Stephen Harper's worst nightmare is staring us right in the face, people. All we have to do is open our eyes.


JG said...

I agree with everything you wrote. Not surprisingly.

However, I wonder if electoral reform is not something of a precondition for a coalition government, simply because it otherwise seems unlikely that the numbers will add up correctly to a functioning majority coalition. What do you think?

Greg said...

I would love to believe you IP, but it won't happen. The Liberals are in it for the power. They don't play well in groups. Such an alliance would be seen as an admission of weakness by the Liberal elites and that is not something they would willingly do. I think the only way your scenario would play out is if we get electoral reform. Otherwise, as long as there remains a possibility (no mater how remote) that the Liberals could squeeze a majority out of 37% support, they will go for it.

Anonymous said...

I would continue to agree with the above comments as well. If we are going to have coalition governments we need electoral reform to have the institutions that encourage this. Whereas our current institutional structure encourages all the present sillyiness involved.

To have coalition gov'ts first is kind of putting the cart before the horse. But I agree with the premise, multi-party coalition gov'ts are the way to go. Better than majority gov'ts, and much better than one party trying to rule like a majority with a minority.

Thor said...

Hear hear! What you said. Yes, it would be great if it could happen. But the Liberals would have to see the light first. And yes, Proportional Representation couldn't hurt.

Idealistic Pragmatist said...


I actually don't think that's at all true. We were almost there in 2004--if even two of the Tory-NDP races where the Tory won by a fraction of the vote had gone NDP, the NDP and the Liberals could have formed a coalition government. It could absolutely happen in the next election, if both Layton and Dion run smart campaigns.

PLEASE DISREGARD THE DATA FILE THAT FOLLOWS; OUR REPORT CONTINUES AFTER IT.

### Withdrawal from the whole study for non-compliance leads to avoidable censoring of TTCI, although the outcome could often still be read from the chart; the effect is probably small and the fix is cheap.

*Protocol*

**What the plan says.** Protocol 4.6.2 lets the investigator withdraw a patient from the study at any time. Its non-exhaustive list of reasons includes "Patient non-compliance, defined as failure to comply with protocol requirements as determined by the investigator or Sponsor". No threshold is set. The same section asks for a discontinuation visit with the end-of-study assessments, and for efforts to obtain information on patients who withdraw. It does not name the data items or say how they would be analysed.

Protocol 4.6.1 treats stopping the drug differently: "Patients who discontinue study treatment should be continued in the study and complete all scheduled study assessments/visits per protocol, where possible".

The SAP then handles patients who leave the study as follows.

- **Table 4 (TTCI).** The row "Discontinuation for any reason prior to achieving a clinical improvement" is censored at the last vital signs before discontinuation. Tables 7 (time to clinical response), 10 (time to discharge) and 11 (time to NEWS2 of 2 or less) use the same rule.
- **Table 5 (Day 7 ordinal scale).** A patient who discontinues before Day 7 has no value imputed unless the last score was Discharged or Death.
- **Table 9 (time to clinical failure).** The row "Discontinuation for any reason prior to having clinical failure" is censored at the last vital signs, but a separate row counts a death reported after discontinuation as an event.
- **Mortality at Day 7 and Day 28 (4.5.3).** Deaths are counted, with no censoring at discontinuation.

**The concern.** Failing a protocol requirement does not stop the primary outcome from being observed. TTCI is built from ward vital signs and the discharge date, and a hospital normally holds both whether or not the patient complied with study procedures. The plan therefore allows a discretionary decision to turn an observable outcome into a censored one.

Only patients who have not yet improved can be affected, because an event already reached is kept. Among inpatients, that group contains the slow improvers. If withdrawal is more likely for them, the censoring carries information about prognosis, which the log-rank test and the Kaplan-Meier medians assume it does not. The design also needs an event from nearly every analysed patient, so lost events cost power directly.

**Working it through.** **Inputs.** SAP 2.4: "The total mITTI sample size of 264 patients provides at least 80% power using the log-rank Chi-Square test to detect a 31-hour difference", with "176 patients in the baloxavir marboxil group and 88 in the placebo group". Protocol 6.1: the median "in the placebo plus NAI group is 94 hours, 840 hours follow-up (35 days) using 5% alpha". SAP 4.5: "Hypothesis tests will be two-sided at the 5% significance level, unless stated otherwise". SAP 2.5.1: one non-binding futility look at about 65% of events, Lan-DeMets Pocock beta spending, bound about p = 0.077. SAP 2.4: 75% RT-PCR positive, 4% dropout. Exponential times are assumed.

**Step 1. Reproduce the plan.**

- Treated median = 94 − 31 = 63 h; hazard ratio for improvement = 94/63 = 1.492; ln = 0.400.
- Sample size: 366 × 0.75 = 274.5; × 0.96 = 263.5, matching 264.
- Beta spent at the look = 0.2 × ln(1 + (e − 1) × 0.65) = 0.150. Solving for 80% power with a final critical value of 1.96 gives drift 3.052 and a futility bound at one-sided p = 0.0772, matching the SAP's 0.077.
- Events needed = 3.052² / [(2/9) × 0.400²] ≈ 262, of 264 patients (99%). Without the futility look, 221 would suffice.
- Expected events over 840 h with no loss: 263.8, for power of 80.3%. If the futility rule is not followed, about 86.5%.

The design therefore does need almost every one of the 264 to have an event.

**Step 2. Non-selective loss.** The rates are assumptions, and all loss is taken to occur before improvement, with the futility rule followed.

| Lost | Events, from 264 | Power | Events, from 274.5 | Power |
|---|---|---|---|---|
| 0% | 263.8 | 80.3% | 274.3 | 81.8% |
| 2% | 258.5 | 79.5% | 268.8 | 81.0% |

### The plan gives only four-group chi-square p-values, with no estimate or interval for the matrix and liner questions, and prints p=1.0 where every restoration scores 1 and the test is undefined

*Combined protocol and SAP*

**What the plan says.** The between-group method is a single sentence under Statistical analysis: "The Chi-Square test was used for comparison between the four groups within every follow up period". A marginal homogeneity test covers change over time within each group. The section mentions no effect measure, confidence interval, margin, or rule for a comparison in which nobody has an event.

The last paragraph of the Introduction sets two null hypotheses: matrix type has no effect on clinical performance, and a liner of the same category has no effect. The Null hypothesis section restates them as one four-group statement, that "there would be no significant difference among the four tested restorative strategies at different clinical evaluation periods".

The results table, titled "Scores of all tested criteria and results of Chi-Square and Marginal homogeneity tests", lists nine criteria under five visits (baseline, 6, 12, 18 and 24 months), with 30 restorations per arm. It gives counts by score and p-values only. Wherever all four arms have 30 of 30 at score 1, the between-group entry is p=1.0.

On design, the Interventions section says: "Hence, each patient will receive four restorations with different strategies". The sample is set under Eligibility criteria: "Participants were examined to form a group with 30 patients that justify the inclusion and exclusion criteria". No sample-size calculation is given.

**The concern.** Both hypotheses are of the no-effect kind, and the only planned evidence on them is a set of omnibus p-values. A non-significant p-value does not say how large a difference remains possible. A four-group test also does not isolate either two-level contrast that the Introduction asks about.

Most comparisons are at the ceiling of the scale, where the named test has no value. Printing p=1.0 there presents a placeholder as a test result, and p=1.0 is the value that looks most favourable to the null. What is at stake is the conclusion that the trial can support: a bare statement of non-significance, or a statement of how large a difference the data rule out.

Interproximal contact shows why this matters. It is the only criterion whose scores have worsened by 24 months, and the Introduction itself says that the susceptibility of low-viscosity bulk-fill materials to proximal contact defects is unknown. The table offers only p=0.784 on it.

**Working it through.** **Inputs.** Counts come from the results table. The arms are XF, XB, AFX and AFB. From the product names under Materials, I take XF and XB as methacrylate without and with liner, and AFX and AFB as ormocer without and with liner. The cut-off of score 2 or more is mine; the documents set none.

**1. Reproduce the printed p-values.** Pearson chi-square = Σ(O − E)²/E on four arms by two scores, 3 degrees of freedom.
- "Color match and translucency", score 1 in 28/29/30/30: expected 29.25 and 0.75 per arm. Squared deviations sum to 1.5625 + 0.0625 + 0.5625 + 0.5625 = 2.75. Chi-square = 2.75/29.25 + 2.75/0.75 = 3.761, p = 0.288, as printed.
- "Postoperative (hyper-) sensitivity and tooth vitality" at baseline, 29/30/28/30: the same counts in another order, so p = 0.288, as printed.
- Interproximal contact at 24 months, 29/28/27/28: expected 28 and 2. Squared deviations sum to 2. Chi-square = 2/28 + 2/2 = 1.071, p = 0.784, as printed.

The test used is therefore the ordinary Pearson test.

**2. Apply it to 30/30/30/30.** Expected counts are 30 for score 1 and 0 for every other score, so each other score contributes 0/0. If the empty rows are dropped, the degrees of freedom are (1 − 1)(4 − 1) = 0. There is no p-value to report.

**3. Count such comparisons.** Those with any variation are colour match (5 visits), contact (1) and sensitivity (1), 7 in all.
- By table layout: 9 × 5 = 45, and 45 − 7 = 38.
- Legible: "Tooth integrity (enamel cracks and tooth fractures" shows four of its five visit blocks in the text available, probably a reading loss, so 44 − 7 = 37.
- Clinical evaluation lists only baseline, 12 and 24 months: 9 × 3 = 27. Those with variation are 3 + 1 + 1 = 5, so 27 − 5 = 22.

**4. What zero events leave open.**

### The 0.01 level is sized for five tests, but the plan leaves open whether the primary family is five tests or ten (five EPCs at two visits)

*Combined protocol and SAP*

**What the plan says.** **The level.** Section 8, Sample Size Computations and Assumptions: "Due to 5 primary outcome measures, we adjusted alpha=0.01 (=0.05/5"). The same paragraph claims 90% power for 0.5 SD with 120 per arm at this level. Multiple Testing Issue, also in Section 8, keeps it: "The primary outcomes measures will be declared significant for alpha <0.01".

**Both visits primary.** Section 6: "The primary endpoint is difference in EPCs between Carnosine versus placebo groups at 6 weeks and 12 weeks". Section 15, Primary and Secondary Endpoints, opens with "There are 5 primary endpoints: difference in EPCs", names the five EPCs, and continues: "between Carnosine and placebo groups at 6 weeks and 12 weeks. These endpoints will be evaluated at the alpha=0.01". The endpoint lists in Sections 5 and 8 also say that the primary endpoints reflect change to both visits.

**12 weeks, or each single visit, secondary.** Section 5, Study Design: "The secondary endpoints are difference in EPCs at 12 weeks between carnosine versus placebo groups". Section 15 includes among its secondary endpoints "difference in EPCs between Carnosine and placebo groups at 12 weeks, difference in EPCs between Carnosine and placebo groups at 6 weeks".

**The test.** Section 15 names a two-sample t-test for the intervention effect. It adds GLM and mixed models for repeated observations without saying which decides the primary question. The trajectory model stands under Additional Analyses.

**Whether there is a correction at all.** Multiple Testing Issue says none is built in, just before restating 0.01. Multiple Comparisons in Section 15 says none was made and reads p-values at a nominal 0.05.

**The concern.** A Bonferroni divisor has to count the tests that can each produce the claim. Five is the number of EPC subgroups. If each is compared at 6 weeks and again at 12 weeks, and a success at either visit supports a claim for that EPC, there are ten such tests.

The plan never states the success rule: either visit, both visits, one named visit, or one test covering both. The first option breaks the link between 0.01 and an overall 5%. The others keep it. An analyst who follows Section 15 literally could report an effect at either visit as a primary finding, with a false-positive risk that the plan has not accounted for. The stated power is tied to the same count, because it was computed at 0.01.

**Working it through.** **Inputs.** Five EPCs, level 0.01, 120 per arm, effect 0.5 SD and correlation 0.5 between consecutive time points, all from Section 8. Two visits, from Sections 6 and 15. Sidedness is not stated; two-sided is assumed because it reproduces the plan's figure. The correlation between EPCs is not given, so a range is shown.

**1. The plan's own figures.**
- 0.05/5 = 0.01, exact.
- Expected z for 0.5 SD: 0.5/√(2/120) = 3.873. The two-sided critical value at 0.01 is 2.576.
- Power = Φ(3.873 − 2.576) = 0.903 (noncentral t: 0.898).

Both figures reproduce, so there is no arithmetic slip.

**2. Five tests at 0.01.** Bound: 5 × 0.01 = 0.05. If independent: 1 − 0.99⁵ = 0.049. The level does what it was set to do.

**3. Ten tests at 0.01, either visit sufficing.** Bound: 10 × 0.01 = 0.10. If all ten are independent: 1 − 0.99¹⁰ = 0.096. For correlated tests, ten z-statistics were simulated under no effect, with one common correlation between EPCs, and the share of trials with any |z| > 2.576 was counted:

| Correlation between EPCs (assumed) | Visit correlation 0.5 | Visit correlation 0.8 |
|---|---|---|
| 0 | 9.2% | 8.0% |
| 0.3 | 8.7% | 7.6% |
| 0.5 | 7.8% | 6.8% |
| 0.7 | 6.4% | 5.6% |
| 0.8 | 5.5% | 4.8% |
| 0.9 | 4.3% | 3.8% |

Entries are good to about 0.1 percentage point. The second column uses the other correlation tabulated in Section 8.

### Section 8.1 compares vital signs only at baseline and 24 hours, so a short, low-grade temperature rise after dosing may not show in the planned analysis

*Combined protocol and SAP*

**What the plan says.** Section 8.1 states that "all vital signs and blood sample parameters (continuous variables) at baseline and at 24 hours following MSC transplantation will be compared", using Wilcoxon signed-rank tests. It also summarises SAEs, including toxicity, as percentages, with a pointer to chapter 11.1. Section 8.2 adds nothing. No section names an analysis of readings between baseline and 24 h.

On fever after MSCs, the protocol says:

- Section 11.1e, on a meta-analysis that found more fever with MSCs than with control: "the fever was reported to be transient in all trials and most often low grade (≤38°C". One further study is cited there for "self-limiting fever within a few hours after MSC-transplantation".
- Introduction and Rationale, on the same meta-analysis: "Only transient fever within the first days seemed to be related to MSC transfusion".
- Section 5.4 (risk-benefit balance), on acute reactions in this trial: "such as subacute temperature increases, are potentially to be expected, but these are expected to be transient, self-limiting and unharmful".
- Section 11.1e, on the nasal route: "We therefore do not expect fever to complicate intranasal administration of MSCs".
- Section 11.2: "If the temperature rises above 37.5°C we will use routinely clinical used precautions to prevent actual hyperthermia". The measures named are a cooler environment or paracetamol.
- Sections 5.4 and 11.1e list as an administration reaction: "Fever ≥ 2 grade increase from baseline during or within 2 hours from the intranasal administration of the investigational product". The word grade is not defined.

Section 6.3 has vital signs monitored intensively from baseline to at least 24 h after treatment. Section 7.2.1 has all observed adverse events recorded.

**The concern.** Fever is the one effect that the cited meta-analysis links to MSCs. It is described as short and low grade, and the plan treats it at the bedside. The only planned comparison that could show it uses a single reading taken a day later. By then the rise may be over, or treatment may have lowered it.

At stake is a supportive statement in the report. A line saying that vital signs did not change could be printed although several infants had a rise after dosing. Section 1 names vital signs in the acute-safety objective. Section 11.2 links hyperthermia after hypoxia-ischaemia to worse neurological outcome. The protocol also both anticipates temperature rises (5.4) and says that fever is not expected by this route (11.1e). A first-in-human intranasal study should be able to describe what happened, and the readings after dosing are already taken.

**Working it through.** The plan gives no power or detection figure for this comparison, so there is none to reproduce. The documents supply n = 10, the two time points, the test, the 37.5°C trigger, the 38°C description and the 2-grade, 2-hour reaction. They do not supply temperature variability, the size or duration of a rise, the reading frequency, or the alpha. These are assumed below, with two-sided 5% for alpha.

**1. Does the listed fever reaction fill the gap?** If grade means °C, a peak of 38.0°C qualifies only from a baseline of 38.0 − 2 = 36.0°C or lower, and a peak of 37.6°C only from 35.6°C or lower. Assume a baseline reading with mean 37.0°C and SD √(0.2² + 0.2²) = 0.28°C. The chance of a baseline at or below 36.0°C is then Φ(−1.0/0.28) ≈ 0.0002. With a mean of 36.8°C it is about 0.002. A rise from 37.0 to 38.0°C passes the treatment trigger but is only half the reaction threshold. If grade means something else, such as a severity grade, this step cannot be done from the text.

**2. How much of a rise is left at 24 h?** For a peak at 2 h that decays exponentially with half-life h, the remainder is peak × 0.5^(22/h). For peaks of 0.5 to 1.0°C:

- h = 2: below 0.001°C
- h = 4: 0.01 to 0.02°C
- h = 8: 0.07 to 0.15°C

I'm actually beginning to come around to the opposite position, i.e., that a coalition government may be a precondition for (federal) electoral reform. What I mean by that is that the Liberals will soon need to recognize the current multiparty configuration of Canadian politics for what it is--the new normal--at which point proportional representation will seem a lot more attractive to them. That's a lot more likely to happen within the context of a coalition government.


I admit that the true partisan Liberals won't like the idea. However, I still maintain that of the models for progressive unity and success that have been presented, this is the one that demands the least suspension of disbelief. The others simply will not happen. This one actually could.

Where you are, of course, right, is that it's my personal fantasy that Layton and Dion could sit down right now and announce an intended coalition before the election begins. Dion's far too busy chasing the pipedream of a majority for that. But it could still happen by accident if the numbers add up after the next election. If the Liberals win, say, 130 seats in the next election and the NDP the balance of power, you better believe there will be talks. And that could well be the best thing to happen to progressive politics in Canada...well, ever.

Idealistic Pragmatist said...